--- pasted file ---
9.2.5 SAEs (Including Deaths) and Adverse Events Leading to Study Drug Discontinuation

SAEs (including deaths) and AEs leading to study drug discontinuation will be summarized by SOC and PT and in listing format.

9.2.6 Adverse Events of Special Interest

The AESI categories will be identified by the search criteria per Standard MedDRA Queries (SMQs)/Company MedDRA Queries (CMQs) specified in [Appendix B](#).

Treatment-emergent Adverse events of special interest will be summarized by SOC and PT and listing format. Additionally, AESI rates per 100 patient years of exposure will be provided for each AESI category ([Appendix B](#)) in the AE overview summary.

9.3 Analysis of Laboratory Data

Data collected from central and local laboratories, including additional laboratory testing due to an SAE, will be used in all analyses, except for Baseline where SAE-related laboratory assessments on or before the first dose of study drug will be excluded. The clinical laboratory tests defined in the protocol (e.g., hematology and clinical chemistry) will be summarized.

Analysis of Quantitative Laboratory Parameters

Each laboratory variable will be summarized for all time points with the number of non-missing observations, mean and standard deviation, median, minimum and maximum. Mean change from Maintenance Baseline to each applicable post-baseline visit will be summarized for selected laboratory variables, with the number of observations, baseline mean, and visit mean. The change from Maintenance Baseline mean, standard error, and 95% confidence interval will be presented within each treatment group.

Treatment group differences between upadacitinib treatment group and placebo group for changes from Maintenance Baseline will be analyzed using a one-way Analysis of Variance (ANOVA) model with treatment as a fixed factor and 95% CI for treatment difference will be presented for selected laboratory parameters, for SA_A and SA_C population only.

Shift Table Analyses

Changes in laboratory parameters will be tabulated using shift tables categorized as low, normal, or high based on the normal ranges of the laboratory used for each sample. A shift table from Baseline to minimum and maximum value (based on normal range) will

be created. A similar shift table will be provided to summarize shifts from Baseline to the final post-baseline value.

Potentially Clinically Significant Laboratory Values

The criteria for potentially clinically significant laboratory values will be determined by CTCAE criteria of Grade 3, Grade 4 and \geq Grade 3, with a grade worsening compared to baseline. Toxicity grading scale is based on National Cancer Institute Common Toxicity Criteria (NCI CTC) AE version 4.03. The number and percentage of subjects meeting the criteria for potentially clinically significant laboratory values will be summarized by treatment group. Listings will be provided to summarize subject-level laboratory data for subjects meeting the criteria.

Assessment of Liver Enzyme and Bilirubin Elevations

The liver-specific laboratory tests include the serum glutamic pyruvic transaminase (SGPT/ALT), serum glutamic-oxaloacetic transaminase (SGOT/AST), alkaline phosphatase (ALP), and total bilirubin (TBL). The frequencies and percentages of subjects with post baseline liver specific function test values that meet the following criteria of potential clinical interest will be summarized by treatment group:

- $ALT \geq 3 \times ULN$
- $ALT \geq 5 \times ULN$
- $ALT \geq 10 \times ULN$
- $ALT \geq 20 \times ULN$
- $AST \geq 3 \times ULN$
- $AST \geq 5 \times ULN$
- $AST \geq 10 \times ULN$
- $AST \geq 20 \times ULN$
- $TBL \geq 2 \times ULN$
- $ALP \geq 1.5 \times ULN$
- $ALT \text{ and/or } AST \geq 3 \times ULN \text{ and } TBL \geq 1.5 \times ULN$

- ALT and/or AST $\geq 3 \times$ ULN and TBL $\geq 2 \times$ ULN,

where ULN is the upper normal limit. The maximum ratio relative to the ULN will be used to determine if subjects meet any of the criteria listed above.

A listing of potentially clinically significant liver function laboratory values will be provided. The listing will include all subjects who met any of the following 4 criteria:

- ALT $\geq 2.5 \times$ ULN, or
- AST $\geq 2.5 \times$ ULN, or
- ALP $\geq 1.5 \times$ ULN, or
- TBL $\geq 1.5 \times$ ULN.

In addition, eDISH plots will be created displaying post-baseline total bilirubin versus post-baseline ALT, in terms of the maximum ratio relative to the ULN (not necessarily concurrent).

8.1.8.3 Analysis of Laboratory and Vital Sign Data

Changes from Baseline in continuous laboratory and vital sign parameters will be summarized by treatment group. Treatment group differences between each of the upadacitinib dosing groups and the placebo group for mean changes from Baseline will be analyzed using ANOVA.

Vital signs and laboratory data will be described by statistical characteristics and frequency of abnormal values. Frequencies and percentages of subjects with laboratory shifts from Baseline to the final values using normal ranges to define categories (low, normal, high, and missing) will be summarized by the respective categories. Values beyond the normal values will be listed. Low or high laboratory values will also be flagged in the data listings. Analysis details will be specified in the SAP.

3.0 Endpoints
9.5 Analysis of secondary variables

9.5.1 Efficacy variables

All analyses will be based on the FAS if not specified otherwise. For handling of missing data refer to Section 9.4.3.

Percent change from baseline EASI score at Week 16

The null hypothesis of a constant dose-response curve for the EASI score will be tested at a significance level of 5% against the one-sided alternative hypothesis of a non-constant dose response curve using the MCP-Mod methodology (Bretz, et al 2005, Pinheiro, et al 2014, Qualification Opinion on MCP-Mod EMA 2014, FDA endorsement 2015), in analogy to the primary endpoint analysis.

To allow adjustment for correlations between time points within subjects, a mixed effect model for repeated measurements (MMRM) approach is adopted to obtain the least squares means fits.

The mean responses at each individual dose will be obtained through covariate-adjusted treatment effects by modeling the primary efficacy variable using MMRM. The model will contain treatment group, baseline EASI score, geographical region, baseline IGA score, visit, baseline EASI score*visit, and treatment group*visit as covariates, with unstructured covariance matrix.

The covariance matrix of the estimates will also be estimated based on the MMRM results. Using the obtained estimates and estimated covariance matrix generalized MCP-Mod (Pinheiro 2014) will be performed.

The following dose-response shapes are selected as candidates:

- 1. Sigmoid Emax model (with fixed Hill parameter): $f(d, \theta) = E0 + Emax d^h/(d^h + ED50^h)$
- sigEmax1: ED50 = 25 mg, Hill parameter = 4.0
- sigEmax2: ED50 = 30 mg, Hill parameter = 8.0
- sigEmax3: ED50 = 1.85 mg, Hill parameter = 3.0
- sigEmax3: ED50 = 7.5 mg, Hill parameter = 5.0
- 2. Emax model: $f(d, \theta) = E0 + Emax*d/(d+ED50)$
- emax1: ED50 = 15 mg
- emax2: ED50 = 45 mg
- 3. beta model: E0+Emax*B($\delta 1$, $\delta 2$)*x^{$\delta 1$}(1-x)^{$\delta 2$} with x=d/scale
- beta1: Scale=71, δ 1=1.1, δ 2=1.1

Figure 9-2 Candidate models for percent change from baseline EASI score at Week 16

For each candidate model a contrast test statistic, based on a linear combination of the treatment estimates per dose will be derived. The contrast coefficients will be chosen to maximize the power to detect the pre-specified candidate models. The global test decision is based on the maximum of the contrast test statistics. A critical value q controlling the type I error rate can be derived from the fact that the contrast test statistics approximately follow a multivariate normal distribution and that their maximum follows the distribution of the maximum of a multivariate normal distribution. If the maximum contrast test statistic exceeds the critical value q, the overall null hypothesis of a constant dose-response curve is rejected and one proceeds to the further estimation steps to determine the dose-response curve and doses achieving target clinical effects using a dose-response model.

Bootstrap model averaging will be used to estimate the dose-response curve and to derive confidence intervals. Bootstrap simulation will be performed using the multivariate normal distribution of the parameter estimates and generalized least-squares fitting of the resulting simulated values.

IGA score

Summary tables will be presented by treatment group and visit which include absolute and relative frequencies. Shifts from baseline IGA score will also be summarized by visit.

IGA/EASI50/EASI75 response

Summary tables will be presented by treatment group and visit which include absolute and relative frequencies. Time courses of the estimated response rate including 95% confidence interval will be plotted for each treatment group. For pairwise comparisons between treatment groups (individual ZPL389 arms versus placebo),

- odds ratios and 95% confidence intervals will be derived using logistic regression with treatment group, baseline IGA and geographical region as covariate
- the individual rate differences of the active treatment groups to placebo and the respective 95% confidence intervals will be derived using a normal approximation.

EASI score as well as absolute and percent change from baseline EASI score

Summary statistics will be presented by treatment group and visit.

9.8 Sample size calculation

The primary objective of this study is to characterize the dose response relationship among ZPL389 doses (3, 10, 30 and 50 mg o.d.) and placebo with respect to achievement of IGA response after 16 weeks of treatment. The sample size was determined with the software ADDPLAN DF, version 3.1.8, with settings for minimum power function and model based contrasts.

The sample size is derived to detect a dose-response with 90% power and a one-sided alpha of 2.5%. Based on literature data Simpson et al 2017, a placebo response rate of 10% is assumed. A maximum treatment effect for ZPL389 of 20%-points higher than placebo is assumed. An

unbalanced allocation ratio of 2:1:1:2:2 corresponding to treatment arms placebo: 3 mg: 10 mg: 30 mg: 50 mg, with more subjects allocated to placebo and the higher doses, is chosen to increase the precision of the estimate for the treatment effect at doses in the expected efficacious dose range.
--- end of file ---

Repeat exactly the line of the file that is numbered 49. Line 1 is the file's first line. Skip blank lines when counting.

The following dose-response shapes are selected as candidates: